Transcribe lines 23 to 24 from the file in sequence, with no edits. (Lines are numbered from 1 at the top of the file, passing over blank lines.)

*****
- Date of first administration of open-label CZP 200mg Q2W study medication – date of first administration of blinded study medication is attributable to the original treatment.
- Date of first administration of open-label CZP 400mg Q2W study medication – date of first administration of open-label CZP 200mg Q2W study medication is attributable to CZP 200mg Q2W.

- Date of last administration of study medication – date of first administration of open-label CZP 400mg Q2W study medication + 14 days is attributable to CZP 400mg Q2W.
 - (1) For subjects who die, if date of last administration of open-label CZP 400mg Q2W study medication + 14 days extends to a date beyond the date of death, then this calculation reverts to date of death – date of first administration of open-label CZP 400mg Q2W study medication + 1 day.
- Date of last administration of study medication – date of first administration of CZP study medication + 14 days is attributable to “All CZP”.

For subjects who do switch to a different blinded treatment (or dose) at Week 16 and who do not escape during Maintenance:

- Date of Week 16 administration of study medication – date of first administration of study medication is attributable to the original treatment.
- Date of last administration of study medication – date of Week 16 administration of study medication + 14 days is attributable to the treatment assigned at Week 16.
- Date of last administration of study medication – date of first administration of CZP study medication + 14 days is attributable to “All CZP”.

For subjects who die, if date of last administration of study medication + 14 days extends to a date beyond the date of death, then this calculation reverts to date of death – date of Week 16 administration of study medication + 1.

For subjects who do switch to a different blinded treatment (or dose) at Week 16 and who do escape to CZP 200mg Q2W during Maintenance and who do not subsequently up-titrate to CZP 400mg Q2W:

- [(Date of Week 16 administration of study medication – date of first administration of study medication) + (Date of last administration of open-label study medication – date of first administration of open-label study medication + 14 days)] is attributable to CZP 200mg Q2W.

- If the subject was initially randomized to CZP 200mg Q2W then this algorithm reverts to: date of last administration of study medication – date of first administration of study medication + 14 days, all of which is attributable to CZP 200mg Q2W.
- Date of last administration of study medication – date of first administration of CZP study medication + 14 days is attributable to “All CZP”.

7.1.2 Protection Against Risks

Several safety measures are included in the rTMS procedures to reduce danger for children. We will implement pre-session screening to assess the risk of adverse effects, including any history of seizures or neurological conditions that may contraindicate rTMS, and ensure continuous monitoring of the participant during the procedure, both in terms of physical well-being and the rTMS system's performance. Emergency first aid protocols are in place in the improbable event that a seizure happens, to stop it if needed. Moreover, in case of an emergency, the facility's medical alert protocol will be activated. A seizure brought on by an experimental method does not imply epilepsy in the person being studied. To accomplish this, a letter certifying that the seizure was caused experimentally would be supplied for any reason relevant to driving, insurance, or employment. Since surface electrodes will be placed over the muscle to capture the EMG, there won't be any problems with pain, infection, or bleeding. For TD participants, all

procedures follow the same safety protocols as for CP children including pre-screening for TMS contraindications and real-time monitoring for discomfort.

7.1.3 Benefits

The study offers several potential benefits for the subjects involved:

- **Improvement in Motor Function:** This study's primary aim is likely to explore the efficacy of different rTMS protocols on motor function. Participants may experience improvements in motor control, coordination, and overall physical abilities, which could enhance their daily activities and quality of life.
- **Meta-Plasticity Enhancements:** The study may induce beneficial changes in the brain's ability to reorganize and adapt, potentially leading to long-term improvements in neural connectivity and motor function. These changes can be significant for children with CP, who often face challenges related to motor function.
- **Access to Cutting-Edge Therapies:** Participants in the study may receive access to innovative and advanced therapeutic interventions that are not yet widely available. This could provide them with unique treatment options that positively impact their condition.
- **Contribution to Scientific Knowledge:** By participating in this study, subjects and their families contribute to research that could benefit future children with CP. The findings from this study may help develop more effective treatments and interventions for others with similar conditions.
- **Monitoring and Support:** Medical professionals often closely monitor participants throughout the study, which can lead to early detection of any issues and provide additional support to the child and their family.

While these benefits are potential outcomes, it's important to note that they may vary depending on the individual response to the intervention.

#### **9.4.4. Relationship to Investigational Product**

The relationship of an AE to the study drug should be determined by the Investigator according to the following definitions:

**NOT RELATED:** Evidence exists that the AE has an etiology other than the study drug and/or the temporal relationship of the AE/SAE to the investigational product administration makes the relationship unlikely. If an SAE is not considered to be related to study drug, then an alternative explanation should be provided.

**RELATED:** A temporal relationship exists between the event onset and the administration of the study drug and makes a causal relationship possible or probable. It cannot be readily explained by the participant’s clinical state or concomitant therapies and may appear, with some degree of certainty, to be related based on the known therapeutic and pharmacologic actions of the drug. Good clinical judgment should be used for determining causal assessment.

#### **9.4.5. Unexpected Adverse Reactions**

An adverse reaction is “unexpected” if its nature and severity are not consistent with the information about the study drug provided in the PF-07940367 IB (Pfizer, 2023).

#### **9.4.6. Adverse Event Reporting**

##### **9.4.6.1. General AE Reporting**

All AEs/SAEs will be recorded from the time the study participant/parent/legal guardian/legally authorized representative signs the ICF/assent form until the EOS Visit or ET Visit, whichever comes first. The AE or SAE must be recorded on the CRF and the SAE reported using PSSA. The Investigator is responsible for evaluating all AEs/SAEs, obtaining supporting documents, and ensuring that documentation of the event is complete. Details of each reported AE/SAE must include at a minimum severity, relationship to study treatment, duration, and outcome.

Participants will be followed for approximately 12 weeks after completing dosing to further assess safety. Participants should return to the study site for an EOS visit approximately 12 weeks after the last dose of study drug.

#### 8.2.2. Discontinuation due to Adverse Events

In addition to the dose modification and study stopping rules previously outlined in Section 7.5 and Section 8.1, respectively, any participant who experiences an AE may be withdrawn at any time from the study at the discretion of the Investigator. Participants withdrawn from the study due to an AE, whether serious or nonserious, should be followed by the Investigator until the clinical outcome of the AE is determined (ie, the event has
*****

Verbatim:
- **Contribution to Scientific Knowledge:** By participating in this study, subjects and their families contribute to research that could benefit future children with CP. The findings from this study may help develop more effective treatments and interventions for others with similar conditions.
- **Monitoring and Support:** Medical professionals often closely monitor participants throughout the study, which can lead to early detection of any issues and provide additional support to the child and their family.